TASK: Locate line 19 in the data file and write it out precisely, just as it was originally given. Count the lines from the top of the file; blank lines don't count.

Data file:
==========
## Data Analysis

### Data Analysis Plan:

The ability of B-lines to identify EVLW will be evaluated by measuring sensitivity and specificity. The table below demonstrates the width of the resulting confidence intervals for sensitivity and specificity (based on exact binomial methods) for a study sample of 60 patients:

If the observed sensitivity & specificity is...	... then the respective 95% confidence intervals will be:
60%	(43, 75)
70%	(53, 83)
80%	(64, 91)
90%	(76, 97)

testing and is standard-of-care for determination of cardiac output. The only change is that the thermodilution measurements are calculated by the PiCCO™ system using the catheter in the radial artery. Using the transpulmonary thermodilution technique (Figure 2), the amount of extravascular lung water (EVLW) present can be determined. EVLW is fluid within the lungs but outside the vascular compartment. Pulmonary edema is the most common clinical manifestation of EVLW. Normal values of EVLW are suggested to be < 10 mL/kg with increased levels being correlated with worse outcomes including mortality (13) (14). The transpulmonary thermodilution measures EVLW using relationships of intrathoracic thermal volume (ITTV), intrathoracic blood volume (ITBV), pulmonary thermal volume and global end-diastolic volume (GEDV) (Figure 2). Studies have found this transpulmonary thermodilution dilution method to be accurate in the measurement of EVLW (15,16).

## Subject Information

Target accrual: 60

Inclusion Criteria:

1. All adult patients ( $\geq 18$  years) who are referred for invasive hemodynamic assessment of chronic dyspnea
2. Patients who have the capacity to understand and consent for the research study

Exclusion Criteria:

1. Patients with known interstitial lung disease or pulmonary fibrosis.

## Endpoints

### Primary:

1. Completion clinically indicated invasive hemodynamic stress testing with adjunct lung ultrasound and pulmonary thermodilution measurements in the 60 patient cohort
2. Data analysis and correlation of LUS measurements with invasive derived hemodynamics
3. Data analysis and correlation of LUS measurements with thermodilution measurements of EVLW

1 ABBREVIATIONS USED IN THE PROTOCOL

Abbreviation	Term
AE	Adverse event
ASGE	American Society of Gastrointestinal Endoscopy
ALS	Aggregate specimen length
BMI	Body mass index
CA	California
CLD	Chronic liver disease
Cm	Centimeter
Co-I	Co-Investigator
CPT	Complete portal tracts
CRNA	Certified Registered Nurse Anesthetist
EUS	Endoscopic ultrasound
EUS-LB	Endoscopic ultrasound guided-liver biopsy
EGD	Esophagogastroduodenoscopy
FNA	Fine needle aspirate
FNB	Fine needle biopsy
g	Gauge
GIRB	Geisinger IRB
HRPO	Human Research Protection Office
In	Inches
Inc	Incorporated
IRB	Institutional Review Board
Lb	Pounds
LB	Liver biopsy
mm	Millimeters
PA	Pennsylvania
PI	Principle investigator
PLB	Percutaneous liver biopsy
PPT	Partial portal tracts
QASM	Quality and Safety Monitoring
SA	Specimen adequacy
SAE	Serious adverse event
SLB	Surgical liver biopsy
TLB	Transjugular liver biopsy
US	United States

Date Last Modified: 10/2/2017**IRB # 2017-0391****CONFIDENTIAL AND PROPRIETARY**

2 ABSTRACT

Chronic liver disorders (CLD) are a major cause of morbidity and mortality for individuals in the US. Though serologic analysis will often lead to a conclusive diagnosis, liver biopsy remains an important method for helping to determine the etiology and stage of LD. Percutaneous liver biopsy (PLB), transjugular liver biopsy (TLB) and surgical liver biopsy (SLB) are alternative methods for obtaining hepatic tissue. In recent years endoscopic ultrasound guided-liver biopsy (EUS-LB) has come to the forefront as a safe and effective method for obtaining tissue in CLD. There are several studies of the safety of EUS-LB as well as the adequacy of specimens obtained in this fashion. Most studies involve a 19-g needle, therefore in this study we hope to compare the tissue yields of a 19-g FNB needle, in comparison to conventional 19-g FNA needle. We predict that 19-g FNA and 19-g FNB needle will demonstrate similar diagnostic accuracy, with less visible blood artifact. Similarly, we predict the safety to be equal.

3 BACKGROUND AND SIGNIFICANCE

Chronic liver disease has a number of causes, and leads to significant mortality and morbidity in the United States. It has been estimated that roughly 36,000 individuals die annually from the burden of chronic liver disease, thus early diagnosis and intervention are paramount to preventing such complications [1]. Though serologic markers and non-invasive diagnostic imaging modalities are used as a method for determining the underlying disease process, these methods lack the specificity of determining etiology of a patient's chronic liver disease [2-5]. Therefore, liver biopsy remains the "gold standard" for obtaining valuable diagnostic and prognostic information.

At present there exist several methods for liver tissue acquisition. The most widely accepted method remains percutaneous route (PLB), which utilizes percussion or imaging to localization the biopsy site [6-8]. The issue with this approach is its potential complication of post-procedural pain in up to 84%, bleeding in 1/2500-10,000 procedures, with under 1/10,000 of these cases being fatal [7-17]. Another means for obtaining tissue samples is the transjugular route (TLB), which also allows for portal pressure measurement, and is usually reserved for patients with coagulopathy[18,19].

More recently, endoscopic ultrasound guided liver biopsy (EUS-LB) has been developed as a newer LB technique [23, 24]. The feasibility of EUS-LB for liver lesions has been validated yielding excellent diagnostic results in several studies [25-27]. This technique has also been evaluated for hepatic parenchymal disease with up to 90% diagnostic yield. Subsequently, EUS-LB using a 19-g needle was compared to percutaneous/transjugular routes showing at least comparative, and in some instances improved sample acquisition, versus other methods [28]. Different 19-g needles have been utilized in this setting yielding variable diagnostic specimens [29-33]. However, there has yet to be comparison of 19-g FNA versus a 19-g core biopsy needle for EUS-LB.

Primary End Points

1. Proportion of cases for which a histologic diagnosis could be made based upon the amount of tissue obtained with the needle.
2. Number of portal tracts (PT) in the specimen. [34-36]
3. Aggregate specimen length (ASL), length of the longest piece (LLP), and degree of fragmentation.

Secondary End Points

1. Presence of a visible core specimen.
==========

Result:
1. Completion clinically indicated invasive hemodynamic stress testing with adjunct lung ultrasound and pulmonary thermodilution measurements in the 60 patient cohort